Fast forward a few years and that stopped being a problem since I moved to Java.

2018

It's 2018. I work exclusively in Linux, I love every bit of it. I like that I can choose not to butcher my computer with CPU/GPU-intensive operations just to show the content of a fucking folder. I'm loving XFCE and everything about it. I use Linux Mint and my main occupation is frontend development so Windows is pretty much useless anyways. I play on Linux, I watch movies on Linux, I work on Linux. And everyone in my family does too and they like it! My distro of choice is Linux Mint because it is the closest approximation of Windows XP I can get out of the box. And it is good!

And then I decided to give .NET a spin... Man,.. there are decisions that one regrets moments after they are made. At first it wasn't so bad. I still used Linux with Mono, tried Core but it wasn't the right target I was looking for so Mono was the option. Everything seemed to work just fine, MonoDevelop rocks! Fast, easy, nice... I like. I even completed the entire project, was able to test it using XSP...

All was good just up to the point where I needed to test it in real conditions. NOTHING FUCKING WORKED! NOT A SINGLE FUCKING THING! JAVA KILLER MY ASS!!!

So basically creating a solution in MonoDevelop does not mean you will be able to load it into the latest Visual Studio. Windows, when I turned it on, immediately started taking over my CPU fan, spinning it so fucking fast the whole machine became more than just a bit warm. It was FUCKING HOT!!! And still... nothing fucking worked!!!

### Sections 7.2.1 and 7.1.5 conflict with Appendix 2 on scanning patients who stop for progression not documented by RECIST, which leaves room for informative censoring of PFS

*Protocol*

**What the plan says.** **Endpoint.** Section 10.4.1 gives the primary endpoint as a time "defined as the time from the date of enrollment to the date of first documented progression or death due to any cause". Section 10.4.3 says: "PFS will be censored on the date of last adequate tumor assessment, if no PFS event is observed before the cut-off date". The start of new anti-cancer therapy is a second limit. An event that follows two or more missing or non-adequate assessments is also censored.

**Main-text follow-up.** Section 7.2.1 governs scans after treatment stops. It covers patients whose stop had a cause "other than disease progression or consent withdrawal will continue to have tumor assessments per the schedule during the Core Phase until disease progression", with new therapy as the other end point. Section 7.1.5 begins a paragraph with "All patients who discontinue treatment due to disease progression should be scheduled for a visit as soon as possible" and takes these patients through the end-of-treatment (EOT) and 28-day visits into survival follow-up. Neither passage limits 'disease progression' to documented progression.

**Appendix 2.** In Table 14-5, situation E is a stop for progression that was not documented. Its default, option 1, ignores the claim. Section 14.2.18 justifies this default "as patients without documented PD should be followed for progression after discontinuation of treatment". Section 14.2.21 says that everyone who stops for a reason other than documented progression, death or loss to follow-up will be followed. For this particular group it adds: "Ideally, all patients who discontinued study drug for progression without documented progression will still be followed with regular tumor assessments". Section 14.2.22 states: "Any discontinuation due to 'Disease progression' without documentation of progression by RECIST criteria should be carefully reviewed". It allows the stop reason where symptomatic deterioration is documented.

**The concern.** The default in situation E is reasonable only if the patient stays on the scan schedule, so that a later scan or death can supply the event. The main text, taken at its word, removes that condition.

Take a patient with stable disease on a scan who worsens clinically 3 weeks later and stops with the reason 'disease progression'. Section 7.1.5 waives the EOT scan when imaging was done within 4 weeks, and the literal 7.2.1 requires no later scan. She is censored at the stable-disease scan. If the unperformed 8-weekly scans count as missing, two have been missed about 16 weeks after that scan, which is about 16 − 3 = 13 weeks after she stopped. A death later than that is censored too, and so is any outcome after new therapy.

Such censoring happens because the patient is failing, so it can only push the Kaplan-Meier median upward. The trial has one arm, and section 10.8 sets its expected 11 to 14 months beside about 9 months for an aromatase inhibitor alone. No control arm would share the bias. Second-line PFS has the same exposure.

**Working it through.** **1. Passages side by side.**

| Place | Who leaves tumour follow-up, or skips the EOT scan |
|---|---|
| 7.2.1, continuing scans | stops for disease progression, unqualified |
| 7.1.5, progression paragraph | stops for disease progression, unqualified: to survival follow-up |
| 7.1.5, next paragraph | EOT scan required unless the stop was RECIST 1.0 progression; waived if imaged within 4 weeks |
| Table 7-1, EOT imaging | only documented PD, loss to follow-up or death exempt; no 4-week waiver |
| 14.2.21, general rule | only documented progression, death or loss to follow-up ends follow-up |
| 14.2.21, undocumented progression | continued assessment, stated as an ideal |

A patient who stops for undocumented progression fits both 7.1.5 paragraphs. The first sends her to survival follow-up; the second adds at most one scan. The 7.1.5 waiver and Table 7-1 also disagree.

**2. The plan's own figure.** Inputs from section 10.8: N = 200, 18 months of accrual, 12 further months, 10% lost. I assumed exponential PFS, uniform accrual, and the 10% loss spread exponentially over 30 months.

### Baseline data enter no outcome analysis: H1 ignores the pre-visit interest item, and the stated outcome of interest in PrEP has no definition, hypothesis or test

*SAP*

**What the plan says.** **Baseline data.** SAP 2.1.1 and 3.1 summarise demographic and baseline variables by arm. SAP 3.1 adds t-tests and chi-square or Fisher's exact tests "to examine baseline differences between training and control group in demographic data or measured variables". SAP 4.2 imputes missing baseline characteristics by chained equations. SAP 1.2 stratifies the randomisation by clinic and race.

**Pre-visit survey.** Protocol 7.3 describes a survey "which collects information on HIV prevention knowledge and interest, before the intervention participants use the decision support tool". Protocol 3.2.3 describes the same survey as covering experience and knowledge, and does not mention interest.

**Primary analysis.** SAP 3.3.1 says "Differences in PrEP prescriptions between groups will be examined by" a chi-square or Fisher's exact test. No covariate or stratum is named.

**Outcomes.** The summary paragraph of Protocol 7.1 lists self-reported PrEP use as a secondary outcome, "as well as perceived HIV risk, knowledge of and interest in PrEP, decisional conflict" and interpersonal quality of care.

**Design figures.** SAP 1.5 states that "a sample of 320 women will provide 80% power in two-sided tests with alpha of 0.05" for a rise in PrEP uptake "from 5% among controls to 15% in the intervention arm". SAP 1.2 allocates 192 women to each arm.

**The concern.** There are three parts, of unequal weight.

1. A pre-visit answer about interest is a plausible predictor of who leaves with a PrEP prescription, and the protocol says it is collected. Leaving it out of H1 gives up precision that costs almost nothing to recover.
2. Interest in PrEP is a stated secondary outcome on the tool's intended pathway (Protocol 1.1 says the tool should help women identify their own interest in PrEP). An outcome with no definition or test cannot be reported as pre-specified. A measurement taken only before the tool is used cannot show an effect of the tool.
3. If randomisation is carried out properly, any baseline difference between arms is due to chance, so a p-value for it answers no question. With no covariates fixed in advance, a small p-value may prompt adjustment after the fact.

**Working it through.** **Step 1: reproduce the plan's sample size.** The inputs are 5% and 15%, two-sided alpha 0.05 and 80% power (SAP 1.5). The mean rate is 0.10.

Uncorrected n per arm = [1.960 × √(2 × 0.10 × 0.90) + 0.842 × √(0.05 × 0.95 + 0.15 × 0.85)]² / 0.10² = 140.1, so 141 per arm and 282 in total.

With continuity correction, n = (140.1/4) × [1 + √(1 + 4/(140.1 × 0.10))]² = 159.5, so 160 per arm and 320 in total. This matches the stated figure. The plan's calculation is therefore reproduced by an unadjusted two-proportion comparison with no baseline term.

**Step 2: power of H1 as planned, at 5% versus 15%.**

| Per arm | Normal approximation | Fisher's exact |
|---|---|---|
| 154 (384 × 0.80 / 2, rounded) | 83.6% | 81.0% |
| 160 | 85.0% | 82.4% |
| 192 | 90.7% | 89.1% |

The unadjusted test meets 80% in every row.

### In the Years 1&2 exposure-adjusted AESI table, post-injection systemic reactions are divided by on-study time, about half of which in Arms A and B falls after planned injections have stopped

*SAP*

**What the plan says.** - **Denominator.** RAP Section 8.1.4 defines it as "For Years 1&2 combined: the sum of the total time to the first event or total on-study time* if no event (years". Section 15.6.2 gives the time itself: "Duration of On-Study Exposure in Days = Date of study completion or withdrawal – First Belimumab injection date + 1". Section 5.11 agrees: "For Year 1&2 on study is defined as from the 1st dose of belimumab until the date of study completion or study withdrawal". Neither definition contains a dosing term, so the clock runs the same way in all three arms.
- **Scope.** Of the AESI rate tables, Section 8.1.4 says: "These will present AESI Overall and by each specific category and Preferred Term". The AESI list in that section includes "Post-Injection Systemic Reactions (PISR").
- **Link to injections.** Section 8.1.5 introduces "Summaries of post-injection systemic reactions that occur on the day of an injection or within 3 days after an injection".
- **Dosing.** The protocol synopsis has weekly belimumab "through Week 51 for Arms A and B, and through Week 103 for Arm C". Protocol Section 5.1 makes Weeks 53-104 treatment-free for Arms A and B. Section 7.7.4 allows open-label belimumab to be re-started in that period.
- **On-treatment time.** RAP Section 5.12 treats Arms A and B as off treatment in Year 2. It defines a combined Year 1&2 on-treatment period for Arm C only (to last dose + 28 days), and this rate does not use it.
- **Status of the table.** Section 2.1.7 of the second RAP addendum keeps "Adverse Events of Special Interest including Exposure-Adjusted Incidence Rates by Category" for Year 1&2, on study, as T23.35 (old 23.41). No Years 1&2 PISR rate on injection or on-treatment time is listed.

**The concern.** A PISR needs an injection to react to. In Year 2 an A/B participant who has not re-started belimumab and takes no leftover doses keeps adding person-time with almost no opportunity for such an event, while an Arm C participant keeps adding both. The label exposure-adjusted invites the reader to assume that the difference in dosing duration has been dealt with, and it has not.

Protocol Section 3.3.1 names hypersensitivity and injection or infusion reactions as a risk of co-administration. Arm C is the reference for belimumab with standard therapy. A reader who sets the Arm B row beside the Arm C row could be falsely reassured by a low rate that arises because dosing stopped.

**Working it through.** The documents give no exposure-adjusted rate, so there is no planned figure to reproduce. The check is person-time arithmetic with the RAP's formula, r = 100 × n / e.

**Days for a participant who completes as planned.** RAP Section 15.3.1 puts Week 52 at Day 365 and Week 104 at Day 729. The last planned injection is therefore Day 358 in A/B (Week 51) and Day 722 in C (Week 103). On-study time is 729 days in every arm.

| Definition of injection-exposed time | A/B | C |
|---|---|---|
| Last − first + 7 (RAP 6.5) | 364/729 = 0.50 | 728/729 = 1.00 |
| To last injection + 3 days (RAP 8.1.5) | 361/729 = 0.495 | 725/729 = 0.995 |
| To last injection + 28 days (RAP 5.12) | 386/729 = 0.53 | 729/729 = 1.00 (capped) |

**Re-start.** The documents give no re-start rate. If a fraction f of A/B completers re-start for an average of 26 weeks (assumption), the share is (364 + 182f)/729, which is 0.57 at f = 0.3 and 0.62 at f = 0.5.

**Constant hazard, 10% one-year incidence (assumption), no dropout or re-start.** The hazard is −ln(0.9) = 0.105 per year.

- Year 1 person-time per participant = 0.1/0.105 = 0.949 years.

After a trial and error, looking at Stack Overflow and other enlightened sites I finally was able to throw away all the project files, recreated them in VS 2017 and then it still didn't fucking work! All because some idiot decided to switch from one XML configuration section to another. I mean for the love of God, really?! WHAT THE FUCK!?!?

It took me a better part of this evening to just get it started, then about 3 minutes to add a portion to my node module that converts from fucking backslashes to forward slashes (as though the rest of the fucking world were morons and used the wrong character for path separator) and I was finally on my marry to start hating Windows on my blog.

Post mortem

Unfortunately, as a front developer I need to have access to Edge which, surprise surprise!, is only available on fucking Windows. And this is the only reason I have a separate, dual boot notebook that runs a legal (my God, what a fucking waste of fucking hard earned money) copy of Windows 10.

I need a fucking drink after all this. No wonder .NET developers are so strange... there is a damn good reason for it!

God save us from Windows and .NET. Please!!!